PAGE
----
he sealed-off house on a residential street here yields little trace of the recent bloody events inside.
Crime scene tape stretched across the imposing black metal gate — and the cop cruiser stationed outside — cannot convey what went catastrophically amiss during a police operation at 238 Francisco I. Madero St.
Shot dead during the botched assault were six family members — four women and two children, including a 3-month-old girl, the latest collateral damage in Mexico’s drug wars.
All were kin of the home’s principal resident, Jose Antonio Valdez Chapa, whom police here call a smuggling kingpin — an allegation his family denies. He was not injured in the raid.
The Mexican press labeled the Nov. 30 incident the “Temixco Massacre,” after this gritty suburb of 115,000 adjacent to the picturesque tourist haven of Cuernavaca, two hours south of Mexico City.
The case has emerged as a human rights rallying cry and the latest black mark against Mexican police in the country’s protracted struggle against criminal gangs.
Authorities say the victims died in crossfire as police fired in self-defense.
But relatives of the dead and their attorney accuse the police of mounting an unprovoked attack on a sleeping family — firing more than 100 bullets with the clear intent of taking down Valdez, long a marked man here. They insist that no one inside was armed.
Mexico’s ill-trained, poorly paid and corruption-plagued police have long been a point of vulnerability in the country’s raging drug wars, though many police have been killed in the line of duty.
That’s why Mexico’s Congress this month doubled down on deployment of the military against organized crime despite vociferous objections from human rights activists and others. Critics say soldiers and marines are ill-suited for law enforcement duties and just as likely as police to be in cahoots with traffickers, or to shoot first and ask questions later.
“No one in my family fired, we were all inside, we told [the police] not to shoot, that they had already killed my mother, my grandmother and children,” Juan Carlos Valdez Rodriguez, 17, son of the reputed drug lord and a survivor of the raid, told reporters.
He recalled his sister’s stunned lament that her 3-month-old baby, who had yet to be named, had been shot while in her arms.
“They hit my daughter,” Valdez remembered his sister repeating. “My baby is dead.” Moments later, she too was fatally shot.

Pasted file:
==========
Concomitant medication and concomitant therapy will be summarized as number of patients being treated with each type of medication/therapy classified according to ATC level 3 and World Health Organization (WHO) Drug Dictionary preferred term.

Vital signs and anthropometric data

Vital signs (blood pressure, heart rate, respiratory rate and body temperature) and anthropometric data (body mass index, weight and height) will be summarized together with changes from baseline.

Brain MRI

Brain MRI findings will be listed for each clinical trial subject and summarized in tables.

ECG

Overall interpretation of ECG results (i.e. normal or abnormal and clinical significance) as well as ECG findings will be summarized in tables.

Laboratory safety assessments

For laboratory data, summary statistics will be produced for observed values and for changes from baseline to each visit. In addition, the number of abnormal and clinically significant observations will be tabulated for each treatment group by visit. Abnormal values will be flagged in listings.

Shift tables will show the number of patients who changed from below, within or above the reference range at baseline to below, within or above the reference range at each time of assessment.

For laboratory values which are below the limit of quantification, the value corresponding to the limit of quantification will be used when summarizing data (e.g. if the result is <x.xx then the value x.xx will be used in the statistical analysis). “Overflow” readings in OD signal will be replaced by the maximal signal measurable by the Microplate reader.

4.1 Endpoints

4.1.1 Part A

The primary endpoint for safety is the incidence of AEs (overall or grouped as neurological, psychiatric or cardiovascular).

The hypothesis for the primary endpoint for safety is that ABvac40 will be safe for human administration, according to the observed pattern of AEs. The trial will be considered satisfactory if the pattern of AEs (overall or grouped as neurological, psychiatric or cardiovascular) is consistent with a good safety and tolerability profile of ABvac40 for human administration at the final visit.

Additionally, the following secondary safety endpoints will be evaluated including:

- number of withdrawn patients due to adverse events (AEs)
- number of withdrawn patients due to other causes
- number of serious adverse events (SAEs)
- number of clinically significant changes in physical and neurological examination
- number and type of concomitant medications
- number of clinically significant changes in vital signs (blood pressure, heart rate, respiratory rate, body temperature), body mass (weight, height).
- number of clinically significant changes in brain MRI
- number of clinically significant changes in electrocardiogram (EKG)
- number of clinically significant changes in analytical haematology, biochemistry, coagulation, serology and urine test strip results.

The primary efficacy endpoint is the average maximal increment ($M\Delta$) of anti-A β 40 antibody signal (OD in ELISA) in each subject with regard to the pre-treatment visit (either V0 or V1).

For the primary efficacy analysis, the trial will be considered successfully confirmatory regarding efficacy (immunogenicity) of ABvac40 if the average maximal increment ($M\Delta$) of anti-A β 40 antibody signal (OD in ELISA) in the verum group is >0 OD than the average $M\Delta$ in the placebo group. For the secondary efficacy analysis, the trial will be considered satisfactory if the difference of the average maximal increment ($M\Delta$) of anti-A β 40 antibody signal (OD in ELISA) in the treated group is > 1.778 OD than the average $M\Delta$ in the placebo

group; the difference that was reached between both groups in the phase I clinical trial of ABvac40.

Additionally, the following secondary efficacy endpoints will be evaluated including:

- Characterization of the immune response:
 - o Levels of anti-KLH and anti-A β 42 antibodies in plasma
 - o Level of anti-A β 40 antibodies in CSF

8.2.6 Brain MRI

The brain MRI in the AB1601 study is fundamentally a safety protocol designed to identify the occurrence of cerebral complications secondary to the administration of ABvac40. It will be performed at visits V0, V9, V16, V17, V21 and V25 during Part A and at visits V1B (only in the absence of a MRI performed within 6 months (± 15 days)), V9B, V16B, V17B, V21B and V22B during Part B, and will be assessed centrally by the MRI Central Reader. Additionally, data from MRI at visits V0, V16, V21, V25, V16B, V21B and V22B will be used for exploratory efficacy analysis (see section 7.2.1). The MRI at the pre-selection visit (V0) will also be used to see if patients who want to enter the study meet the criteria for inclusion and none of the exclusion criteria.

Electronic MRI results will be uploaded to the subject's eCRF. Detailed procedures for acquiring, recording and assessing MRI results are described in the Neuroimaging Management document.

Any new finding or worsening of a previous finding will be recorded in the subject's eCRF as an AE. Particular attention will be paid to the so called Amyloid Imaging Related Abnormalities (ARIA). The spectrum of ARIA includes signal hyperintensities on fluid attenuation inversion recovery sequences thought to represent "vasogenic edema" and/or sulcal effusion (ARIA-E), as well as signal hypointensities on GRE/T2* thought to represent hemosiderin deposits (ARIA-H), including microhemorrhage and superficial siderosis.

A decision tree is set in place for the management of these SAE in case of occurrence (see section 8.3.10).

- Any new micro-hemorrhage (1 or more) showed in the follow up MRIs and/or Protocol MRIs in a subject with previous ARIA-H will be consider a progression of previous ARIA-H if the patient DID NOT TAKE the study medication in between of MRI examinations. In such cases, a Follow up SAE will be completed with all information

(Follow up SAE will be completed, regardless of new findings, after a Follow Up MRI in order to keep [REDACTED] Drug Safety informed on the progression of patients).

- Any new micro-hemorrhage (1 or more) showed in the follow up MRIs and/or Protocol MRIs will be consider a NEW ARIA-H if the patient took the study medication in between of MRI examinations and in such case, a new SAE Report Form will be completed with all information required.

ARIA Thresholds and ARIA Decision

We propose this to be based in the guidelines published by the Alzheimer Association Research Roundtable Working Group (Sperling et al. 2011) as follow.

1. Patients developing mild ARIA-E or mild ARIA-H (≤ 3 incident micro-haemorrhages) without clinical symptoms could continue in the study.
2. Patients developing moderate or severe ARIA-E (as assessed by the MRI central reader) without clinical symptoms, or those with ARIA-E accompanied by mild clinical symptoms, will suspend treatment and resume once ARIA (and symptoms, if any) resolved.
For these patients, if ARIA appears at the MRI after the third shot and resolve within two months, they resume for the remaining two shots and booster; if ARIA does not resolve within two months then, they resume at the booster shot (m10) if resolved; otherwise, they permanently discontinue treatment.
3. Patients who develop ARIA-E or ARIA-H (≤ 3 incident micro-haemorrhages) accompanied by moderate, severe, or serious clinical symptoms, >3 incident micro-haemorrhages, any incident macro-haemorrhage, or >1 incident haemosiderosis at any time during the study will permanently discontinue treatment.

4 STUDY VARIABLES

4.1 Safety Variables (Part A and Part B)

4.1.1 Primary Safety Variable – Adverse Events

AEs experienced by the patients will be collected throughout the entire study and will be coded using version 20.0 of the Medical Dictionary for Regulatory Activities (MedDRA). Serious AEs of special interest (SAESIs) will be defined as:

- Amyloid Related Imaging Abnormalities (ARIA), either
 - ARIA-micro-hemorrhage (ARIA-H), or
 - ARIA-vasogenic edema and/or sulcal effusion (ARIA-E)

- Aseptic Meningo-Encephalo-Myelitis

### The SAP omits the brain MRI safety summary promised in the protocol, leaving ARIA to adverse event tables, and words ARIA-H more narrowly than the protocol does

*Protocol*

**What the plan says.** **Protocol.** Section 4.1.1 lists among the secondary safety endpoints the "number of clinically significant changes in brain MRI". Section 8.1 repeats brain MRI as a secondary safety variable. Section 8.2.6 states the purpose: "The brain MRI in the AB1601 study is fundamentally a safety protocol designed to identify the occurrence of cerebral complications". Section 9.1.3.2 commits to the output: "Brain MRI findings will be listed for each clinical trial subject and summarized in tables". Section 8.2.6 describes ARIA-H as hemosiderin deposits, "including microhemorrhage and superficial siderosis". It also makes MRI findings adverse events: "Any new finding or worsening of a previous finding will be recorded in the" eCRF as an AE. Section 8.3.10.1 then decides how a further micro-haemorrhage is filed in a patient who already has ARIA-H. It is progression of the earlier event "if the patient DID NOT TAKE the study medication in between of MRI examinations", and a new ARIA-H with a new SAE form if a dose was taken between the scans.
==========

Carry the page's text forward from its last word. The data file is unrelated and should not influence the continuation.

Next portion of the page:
Photos of the aftermath show a blood-spattered toilet flanked by the tattered corpses of four women who apparently sought shelter in the bathroom.
Police have provided contradictory versions of what happened leading up to the bloodbath in Temixco, a city that, like others in central Morelos state, has seen considerable violence.
Last year, the town’s newly installed mayor, Gisela Mota, was shot to death at her home a day after she took office on Jan. 1., part of a nationwide wave of mayoral assassinations. Officials blame criminal syndicates.
The National Human Rights Commission, a nongovernmental group, has launched an investigation into the November operation, labeling the incident a possible extrajudicial killing and “crime against humanity.”
A central figure in the sanguinary debacle is Jose Antonio Valdez Chapa, whom relatives describe as a legitimate businessman dedicated to the purchase and resale of luxury vehicles.
But police here know him as El Señor de la V. (roughly, “Mr. V”), a purported trafficker with links to gangs, including the Jalisco New Generation cartel, considered among the country’s most violent. According to police files cited in media reports here, Valdez began his criminal career in his native Guerrero state as a leader of a criminal band called Los Rojos (“The Reds”), notorious for kidnapping, robbery, drug trafficking and other crimes.
Those slain on Nov. 30 included Valdez’s wife, mother, sister, daughter and granddaughter, the 3-month-old.
Eight people, four of them minors, survived the shooting. Valdez and four other survivors, including his 17-year-old son, were arrested. But a judge later ordered all five released, citing a lack of evidence that they attacked police.